Jim Wood's
SUPER CAT Alcohol Stove

Selected Emails

Received: Jan 30, 2005


Thank you very much for posting the super cat stove plans. I have been fiddling with pop can stoves unsuccessfully for a few days, and finally saw your post. I followed your plans exactly, and was very happy with the results. I also constructed a small simmer ring of aluminum from a pop can, that covers the bottom set of holes. This works great also. Thanks again!

Scott Rose

Emails from Zen Seeker, an authority on all kinds of backpacking stoves, can be found here.

Received: Feb 1, 2005

I saw your alcohol stove posted on tonight and would like to link to it on my webpage if that's ok with you. Great Job!

Reggie Duke

Received: Feb 5, 2005

I can't believe I lucked out and came across your stove on backpackinglight. I became interested in alcohol stoves last year and bought one that I saw on the web. While I loved the lightness, I was disappointed in the stability. The stove and pot tipped too easily. But it didn't put me off alcohol stoves. I figured I just wait around for another design.

AND I can't believe I found one that I could actually make. I'm a 44 year-old-mom who is so not-handy with tools. I barely use scissors! Your directions explained everything, but the pictures of the pot and tools are what did it for me.

I immediately went to the store and bought 3 cans of cat food. I thought I'd screw up the first 2 and have a chance of getting it right on the third try. But I got it right the first time around because your directions were so precise.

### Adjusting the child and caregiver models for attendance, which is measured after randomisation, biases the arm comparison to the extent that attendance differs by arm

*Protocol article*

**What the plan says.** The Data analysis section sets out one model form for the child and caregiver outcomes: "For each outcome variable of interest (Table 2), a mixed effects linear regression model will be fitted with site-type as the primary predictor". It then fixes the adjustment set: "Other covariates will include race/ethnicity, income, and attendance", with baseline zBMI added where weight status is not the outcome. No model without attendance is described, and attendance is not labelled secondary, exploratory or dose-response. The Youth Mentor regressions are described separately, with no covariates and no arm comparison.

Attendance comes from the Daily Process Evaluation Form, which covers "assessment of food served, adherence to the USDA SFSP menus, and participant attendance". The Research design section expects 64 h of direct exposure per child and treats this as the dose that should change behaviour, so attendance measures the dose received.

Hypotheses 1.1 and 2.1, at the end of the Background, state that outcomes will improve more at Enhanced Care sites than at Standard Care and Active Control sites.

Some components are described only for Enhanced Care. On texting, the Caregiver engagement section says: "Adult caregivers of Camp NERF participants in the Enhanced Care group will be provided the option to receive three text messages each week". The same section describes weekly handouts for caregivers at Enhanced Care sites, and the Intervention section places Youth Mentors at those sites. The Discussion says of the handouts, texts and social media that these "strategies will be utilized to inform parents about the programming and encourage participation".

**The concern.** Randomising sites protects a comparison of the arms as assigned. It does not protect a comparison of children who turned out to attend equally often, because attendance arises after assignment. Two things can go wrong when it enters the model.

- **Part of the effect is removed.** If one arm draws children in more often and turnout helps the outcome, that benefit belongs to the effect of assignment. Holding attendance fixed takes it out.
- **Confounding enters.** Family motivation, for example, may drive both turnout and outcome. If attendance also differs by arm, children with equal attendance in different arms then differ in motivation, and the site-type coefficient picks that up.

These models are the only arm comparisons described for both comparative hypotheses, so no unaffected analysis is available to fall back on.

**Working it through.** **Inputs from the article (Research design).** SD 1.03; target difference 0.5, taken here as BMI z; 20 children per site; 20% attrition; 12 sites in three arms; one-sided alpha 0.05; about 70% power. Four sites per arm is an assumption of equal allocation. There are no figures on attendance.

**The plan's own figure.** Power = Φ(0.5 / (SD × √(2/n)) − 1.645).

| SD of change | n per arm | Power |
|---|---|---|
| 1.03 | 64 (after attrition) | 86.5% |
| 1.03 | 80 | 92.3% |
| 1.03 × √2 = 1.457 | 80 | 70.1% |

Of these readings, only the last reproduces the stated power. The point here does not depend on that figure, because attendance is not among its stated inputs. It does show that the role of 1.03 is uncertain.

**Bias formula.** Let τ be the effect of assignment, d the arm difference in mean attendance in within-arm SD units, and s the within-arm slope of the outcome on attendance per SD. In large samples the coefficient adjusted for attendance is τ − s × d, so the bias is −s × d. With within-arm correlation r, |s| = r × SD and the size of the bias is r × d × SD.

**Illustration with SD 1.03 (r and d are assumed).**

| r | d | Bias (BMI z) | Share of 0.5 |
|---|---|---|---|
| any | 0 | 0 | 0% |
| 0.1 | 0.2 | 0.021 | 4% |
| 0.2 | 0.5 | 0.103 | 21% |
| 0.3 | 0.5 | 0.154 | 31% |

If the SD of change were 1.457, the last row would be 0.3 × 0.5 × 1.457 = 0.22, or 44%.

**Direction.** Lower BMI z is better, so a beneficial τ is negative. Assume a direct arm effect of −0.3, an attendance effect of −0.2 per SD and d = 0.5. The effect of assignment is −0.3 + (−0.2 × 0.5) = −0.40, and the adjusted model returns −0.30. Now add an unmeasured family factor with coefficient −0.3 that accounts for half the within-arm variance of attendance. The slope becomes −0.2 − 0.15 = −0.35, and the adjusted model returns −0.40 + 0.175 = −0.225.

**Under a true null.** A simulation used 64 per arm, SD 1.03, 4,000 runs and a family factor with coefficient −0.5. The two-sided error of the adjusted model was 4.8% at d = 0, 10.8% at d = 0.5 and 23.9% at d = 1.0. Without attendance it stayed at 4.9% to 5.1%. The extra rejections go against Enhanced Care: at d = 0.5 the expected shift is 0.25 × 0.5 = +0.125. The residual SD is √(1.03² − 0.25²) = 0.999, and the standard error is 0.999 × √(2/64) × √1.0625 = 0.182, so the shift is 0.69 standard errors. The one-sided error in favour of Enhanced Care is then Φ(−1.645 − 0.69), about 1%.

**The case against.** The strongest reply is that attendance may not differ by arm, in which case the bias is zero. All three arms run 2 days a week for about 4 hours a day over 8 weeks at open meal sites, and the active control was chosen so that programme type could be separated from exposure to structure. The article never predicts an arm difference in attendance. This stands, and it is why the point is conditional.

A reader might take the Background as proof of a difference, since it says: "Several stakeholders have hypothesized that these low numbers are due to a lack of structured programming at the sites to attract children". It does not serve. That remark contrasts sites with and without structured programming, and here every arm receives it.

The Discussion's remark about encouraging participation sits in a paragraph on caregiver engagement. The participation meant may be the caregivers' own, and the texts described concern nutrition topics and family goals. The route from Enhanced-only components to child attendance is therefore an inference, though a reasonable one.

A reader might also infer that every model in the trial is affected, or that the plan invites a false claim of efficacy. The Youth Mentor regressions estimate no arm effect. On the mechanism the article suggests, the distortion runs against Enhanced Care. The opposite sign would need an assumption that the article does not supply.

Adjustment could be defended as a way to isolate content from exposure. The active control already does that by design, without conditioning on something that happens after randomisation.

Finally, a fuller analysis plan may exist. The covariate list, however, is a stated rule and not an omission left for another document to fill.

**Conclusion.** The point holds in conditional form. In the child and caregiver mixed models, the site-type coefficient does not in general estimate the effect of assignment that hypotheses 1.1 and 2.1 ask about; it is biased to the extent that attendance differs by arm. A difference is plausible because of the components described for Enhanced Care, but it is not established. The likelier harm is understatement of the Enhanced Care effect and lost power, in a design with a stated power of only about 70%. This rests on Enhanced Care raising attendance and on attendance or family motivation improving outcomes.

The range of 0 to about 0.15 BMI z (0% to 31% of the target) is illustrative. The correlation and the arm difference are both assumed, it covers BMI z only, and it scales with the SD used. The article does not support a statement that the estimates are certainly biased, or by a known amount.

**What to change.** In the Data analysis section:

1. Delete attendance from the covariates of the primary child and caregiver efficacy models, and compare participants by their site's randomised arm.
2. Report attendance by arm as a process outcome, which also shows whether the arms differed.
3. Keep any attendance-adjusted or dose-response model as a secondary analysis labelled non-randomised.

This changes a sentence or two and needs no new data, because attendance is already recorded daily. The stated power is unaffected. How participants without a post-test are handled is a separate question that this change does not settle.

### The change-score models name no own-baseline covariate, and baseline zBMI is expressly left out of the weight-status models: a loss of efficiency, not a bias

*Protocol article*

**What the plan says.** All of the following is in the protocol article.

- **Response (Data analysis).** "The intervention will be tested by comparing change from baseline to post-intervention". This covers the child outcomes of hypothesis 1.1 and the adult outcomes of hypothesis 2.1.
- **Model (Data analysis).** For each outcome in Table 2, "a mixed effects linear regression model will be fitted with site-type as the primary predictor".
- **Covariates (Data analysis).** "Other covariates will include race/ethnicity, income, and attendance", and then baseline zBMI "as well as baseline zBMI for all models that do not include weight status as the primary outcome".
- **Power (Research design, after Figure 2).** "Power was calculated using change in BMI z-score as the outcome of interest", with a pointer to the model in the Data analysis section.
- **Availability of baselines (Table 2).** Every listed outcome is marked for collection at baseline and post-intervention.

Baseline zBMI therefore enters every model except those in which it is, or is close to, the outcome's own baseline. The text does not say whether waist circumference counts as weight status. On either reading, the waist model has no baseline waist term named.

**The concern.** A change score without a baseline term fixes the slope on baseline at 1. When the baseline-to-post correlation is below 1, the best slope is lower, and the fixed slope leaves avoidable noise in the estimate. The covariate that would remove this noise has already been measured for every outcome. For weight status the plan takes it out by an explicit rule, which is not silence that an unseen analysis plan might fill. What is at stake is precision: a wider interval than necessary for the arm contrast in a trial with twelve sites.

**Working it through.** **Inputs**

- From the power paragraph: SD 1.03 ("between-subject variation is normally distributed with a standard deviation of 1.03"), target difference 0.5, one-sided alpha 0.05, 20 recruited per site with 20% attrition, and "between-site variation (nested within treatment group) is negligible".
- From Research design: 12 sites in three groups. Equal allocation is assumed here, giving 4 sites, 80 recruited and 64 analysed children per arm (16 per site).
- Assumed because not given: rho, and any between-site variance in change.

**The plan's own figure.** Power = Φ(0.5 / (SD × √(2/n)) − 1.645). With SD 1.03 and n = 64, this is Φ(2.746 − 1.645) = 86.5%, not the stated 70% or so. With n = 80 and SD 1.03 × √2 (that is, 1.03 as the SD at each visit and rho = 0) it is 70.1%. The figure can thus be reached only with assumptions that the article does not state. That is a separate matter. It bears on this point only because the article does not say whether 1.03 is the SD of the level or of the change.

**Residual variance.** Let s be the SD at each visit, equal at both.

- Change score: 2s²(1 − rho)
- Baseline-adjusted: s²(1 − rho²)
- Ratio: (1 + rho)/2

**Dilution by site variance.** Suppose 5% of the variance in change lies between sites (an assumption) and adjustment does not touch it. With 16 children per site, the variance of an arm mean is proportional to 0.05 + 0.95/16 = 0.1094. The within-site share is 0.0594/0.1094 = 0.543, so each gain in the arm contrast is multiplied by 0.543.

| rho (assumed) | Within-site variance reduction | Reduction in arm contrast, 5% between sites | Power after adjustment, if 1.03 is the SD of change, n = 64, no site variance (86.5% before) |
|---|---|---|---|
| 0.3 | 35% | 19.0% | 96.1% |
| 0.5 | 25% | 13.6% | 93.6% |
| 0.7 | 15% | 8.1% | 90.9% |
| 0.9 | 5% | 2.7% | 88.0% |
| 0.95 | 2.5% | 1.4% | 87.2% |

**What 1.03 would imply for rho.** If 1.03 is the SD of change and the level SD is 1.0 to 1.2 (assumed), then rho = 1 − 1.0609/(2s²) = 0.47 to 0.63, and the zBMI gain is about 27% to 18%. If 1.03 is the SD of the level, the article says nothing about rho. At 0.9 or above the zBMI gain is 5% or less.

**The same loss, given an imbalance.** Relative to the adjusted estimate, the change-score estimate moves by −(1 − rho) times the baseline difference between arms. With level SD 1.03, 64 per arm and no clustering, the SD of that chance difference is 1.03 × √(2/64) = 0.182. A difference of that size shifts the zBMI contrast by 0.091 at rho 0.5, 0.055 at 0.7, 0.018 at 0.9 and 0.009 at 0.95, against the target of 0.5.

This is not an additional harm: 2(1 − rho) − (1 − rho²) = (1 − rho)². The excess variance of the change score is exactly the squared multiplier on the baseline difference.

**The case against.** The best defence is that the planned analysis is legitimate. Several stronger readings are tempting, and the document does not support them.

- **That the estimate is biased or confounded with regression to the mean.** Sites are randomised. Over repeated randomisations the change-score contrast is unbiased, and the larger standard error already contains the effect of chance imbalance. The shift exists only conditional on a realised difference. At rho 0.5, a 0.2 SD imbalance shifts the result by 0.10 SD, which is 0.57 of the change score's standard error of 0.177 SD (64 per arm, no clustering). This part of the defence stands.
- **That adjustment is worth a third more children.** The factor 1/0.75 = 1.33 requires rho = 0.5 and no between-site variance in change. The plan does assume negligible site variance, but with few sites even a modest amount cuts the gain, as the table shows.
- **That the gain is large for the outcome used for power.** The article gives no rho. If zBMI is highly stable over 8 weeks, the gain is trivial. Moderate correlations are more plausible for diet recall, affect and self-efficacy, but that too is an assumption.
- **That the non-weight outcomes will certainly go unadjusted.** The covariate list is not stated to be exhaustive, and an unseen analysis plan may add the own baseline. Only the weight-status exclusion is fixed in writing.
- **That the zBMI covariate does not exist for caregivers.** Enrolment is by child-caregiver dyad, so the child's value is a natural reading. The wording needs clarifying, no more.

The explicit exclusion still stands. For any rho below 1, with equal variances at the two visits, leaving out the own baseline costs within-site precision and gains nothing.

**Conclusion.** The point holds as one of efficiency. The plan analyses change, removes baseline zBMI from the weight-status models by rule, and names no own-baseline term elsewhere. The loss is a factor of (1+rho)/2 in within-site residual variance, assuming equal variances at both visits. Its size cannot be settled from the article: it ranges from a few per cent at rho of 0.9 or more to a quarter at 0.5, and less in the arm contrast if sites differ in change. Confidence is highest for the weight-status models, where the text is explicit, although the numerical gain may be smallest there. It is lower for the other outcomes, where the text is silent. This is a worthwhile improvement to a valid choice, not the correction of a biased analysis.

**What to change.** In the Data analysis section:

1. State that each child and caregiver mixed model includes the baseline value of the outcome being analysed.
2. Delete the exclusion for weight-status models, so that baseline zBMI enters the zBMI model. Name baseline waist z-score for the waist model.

You were right. It took me all of 15 minutes and now I have this cool little lightweight stove.

Now, if someone can figure out a way to use this stove for simmering, I'll be a happy little camper (pardon my cliché). I do have an ultralite backbackers grill. I can use that to hold the pot over the stove at the right height to simmer and change out stoves since I made 2 so far. I guess its my turn to experiment. Anyway, thanks!

Tracy Novak

Received: Feb 13, 2005


I found an improvement that helps speed up the preheat time. I made a ring out of aluminum flashing 2 7/16s outside diameter with a 1" hole in the middle. It does help, and is easy to make.

TurkeyBacon suggested using a pop can end with a hole in it, I just thought flashing was easier!

In some of the hiking forums, I have come across folks trying to make stoves, and I suggest yours!


Received: Feb 13, 2005